The Aubrey, Mandarin Oriental, 25/F, 5 Connaught Road Central, Central, +852 2825 4001
The Last Resort
The dish: Hot chicken sandwich (HK$80)
To find a good piece of fried chicken in Hong Kong — not the sauce-doused Korean version or the salt-and-pepper Taiwanese kind — is not an easy task. Many may agree. Not simply by a test of crunchy coat and juicy interior, either. But a recognition in ingredients, prep-work and process, brined before coating, frying and repeating, twice. That’s how it’s prepared at SoHo latest newcomer, The Last Resort. It’s a moody dive bar. It’s edgy. It’s cool. The soundtrack is great. It’s the place you wouldn’t mind digging in and getting your hands dirty (they recommend it!). The fried chicken, sourced from New Territories and seasoned with a 12-spice blend, is of course, amazing. “Shatteringly crispy” as it was advertised, and so it was.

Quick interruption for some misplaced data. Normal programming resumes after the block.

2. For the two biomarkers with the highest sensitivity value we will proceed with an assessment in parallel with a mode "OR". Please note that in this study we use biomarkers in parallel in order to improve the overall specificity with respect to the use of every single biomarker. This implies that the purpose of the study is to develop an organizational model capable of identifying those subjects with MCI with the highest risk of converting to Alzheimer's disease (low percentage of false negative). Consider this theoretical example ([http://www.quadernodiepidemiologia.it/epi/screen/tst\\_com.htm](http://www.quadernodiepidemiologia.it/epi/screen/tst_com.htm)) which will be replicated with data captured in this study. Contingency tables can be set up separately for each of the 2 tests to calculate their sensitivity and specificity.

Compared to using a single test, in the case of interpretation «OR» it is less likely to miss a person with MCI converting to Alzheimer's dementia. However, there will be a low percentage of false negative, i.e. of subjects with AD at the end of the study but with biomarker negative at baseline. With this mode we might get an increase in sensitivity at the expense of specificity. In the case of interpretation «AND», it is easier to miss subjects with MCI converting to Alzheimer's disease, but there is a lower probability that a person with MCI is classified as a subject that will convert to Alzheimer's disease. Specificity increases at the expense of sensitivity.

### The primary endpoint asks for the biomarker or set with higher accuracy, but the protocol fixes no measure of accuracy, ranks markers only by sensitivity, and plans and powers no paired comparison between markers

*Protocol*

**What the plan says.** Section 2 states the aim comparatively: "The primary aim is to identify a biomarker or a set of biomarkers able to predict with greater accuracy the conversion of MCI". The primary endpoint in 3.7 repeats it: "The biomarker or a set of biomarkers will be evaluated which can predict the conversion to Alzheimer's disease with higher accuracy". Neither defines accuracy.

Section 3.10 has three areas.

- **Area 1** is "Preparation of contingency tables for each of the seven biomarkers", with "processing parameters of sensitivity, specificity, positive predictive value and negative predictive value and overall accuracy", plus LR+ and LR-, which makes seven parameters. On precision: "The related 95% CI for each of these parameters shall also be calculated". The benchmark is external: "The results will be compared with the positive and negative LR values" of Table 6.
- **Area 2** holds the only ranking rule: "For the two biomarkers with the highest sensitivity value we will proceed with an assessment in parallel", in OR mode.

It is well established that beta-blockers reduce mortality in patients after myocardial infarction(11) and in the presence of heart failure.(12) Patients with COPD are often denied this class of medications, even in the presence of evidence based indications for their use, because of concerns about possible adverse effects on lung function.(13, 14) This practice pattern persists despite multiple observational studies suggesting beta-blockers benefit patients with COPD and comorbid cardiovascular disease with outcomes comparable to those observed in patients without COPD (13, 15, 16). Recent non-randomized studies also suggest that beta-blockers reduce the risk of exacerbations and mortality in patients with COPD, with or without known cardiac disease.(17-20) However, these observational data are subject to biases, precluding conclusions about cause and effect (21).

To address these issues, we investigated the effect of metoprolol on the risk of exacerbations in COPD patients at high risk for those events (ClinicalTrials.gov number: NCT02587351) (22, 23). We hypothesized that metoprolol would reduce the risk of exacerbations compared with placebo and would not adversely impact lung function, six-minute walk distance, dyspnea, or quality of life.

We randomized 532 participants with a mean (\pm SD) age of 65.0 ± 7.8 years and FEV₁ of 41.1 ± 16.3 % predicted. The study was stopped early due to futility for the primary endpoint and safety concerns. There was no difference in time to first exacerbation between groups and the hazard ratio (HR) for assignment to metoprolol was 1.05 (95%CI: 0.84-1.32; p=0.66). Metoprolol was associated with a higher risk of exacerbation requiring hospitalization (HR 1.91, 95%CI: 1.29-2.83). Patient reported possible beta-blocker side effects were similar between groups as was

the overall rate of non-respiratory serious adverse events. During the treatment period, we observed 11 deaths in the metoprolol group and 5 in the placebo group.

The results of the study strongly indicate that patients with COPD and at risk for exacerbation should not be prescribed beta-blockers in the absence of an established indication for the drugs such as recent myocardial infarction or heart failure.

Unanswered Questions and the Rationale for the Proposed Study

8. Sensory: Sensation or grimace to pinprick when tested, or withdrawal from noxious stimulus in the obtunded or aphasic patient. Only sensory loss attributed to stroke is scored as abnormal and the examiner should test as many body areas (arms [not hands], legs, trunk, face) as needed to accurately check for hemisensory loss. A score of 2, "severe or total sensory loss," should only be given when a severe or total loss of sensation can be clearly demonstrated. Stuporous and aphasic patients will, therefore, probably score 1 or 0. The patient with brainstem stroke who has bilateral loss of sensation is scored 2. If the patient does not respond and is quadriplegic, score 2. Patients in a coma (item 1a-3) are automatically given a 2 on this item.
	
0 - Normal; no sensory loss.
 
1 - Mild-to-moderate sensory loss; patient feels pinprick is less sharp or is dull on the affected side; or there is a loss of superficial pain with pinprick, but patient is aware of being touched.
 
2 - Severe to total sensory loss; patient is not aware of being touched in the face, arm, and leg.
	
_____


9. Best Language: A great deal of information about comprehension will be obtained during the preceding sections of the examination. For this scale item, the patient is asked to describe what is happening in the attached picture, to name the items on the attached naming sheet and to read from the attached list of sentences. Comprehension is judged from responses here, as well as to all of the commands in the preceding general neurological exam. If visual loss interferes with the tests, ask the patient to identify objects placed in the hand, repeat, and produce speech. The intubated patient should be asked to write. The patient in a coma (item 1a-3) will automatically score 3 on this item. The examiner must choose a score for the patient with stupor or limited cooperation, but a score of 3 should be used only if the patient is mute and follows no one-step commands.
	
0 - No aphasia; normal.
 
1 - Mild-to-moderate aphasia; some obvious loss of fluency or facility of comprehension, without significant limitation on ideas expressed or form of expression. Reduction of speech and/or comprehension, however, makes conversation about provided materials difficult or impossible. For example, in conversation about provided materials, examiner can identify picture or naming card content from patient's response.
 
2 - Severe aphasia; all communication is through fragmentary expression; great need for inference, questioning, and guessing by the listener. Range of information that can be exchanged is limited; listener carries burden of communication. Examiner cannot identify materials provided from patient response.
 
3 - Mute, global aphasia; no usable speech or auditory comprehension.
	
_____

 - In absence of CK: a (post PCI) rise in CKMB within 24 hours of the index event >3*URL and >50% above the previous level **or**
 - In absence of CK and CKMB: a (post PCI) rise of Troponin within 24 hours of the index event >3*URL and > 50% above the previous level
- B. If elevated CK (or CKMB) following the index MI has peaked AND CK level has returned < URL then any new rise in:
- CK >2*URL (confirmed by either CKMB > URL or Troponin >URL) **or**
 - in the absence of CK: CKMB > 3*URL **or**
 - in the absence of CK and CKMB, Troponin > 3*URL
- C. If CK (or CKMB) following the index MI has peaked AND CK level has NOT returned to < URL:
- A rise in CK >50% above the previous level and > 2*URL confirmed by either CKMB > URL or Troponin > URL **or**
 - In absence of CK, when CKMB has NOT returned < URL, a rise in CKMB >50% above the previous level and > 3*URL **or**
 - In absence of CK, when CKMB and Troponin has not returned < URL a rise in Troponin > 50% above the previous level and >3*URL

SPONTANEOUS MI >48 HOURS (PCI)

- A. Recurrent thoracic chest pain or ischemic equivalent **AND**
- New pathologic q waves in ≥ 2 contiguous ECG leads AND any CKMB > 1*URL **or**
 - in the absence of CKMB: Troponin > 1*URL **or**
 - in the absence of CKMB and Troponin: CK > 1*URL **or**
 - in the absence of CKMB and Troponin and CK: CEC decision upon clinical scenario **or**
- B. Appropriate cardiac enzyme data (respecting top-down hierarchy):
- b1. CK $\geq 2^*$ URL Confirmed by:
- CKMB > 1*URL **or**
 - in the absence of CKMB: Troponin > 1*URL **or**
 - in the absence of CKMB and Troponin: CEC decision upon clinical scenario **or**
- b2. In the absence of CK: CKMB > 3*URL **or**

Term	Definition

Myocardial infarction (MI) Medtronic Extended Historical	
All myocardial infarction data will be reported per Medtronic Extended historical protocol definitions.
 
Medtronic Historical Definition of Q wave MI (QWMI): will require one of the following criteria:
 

But the hot chicken sandwich, a deliciously photogenic bun, is deserving of a notable mention of its own right: The bun, two pillow-soft covers, manages to hold together a melted Monterey Jack cheese, a just-as crispy, crunchy, crackly chicken thigh drizzled in fragrant hot sauce, kosher pickles and pickled jalapeños for an extra kick of heat for a satisfying bite. Consider the ingredients separately, bits and pieces of sandwich basics, but together? A plate of wonderful comfort. We’d recommend the sour cream drip with sweet chilled swirled through, it would be an instant cooler to the fiery bun.
Wondering about that green drink at the back? It’s a Whisky Apple (HK$50) and its delicious. You can read about the drinks over at Best Sips. – LS
The Last Resort, 52B Peel Street, Central, Hong Kong, +852 2442 2440